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We got one after the Oster protested with the frozen fruit...   Just received the box today   So far, we have run soapy water through, sparkling!   What do you all make in yours?

I feel like a freaking genius because I picked up a certified refurbished Vitamin 5200 for $230 on Amazon a few weeks ago. IIRC I was tipped off by a Wirecutter newsletter. It looks brand new and has

If you're going to be doing a lot of grains, get the dry. Then when Costco has a Vitamix display (once or twice a year), you can pick up the small wet at a discounted price.   There really isn't tha

On 11/16/2021 at 8:05 PM, voyager said:

I have a 60 year old Osterizer and a several year old Bamix Pro.    They suffice nicely.   One on a high shelf, the other in a low drawer.   Out of sight, never out of mind.

While they may "suffice nicely," they ain't no Vitamix. Nor Blendtec.

 

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It depends on your real world processes.   Blendtec site says that they test it by blending rake handles and iphones.    My needs lean more toward silky soups, velvety lemon curd, semi-chunky gaspacho.    If you need/want programmable, then, yes, you need one of these.   I prefer hands- and eyes-on control.   Also high on the promotional tout is that you can't get cut by a Blendtec blade.   Does this assume that you have no experience with decent knives?     

But you know, joe, that i run a low tech kitchen.

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I  imagine a Blentec blade will take your finger off if one is dumb enough to stick it into a running blender.

But there is no way either that Oster or Bamix can deal with many things that a Vita/Blendtec handles with aplomb.

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No question.   But possibly a majority of buyers never use them to their potential.    Like most of us on our computers or the many Lamborghinis that roar between lights and stop signs in San Francisco traffic as the 100 yards between stops on our street witness.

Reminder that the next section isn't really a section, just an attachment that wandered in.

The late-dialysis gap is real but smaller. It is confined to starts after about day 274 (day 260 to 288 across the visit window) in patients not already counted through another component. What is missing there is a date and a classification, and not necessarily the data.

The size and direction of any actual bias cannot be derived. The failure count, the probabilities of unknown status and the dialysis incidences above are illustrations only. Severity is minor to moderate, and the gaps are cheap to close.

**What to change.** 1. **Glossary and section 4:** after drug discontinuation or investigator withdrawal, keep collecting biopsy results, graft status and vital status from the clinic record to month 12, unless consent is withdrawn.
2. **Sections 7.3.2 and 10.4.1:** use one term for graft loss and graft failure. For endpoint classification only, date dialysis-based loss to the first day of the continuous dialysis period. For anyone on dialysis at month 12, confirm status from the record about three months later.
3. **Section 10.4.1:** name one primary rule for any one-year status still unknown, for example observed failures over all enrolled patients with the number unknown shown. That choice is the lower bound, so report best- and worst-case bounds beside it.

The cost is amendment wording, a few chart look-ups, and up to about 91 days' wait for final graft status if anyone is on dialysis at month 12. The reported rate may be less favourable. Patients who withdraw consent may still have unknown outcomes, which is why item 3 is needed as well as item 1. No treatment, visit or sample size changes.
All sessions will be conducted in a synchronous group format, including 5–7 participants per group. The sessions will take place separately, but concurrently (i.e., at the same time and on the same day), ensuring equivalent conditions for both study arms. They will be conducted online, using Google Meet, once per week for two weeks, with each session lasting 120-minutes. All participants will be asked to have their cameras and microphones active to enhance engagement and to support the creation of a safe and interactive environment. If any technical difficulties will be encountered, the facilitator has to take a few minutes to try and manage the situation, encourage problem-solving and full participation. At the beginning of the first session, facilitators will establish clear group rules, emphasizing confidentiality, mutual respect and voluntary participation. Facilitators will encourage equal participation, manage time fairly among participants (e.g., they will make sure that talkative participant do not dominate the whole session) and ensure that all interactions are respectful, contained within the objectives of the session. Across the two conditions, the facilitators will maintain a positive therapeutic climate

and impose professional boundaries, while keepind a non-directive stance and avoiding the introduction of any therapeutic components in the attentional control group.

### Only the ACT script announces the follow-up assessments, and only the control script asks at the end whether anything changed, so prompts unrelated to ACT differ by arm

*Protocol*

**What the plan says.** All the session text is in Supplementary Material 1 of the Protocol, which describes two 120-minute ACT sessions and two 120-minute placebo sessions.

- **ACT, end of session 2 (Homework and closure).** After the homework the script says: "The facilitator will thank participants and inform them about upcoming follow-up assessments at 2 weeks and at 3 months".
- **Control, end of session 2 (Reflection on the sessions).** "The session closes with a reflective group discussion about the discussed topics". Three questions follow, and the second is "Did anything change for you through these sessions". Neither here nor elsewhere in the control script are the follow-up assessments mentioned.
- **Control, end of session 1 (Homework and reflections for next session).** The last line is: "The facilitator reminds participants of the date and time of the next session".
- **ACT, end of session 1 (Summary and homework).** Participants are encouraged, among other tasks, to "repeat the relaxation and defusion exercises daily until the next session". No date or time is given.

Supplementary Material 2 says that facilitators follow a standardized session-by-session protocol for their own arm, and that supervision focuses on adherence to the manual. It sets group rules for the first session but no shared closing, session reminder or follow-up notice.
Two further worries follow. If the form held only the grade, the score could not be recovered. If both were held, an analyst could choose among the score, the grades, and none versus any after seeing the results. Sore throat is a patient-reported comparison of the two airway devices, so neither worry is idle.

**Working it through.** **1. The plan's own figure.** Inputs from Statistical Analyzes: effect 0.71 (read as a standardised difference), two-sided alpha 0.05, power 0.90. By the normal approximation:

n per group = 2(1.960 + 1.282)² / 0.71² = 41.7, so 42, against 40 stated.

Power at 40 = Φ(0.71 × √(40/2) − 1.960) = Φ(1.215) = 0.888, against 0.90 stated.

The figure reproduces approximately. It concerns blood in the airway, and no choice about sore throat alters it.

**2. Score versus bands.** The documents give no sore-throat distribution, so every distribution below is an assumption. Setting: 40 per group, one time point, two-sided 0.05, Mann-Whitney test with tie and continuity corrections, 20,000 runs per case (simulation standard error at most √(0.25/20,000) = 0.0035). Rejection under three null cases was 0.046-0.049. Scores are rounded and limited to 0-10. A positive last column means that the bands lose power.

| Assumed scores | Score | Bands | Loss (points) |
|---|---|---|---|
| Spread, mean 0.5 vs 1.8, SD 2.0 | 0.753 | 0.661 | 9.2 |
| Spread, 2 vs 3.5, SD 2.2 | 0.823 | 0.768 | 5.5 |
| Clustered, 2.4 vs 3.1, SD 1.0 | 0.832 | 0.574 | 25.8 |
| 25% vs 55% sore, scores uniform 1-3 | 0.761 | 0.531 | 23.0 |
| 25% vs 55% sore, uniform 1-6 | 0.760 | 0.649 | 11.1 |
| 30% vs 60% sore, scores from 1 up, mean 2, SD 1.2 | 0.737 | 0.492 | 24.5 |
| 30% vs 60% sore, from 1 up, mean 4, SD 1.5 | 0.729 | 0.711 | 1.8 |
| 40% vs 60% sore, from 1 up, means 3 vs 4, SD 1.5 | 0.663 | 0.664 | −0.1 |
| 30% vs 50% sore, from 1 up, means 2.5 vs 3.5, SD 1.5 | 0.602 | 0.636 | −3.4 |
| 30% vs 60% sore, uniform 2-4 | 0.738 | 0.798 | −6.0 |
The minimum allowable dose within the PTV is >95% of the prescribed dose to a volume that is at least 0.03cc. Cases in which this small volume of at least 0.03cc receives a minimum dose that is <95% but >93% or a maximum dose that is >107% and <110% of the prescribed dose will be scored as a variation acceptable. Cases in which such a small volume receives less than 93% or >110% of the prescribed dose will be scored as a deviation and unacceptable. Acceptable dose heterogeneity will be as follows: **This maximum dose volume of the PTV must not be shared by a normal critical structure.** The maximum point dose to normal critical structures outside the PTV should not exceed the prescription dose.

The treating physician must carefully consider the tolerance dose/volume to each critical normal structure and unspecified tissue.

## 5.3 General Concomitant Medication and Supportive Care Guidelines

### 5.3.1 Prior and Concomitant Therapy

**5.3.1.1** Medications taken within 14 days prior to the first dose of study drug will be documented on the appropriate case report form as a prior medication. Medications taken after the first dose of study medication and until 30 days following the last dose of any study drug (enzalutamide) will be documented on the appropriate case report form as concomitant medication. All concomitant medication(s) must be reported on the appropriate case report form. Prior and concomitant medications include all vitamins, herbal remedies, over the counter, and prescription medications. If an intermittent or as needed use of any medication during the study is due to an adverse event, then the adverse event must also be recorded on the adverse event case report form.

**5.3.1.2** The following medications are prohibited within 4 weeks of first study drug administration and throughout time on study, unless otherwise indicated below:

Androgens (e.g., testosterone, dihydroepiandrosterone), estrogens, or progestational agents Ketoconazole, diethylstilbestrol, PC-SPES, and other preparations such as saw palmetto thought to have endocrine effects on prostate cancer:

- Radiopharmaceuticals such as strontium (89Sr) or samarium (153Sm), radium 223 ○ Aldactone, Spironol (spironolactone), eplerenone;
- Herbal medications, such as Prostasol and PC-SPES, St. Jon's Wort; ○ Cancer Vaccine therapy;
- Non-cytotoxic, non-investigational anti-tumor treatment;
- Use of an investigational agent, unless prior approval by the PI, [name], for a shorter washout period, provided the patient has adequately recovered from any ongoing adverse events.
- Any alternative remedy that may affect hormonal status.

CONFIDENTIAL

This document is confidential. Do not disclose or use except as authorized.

as my d-i-l, who doesn't cook, asked my advice on whether she should get either to make smoothies.   I bought them a Bamix Pro and they're entirely happy.    The concept of excess capacity.

Perhaps lacking aplomb, I've never encountered a job too large for any of my several blenders and sticks.   Perhaps batch size and common sense enter the equation, but the job gets done.

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Just wondering.. how goes a Bamix pro handle large chunks of frozen fruit? During summer, I like to throw large frozen strawberries into a blender, add a bit of sugar (and maybe rum) and a teeny bit of water, and have that for dessert. But so far, Vitamix is the only blender I've had that can handle very large frozen strawberries (the ones from Costco). I wouldn't mind using something smaller, though. 

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My method would have been to let your berries very partially thaw so that they are not giant ice blocks, then add your bits of sugar, water and rum, then blitz with Bamix.    But your way works and you already have the equipment.   

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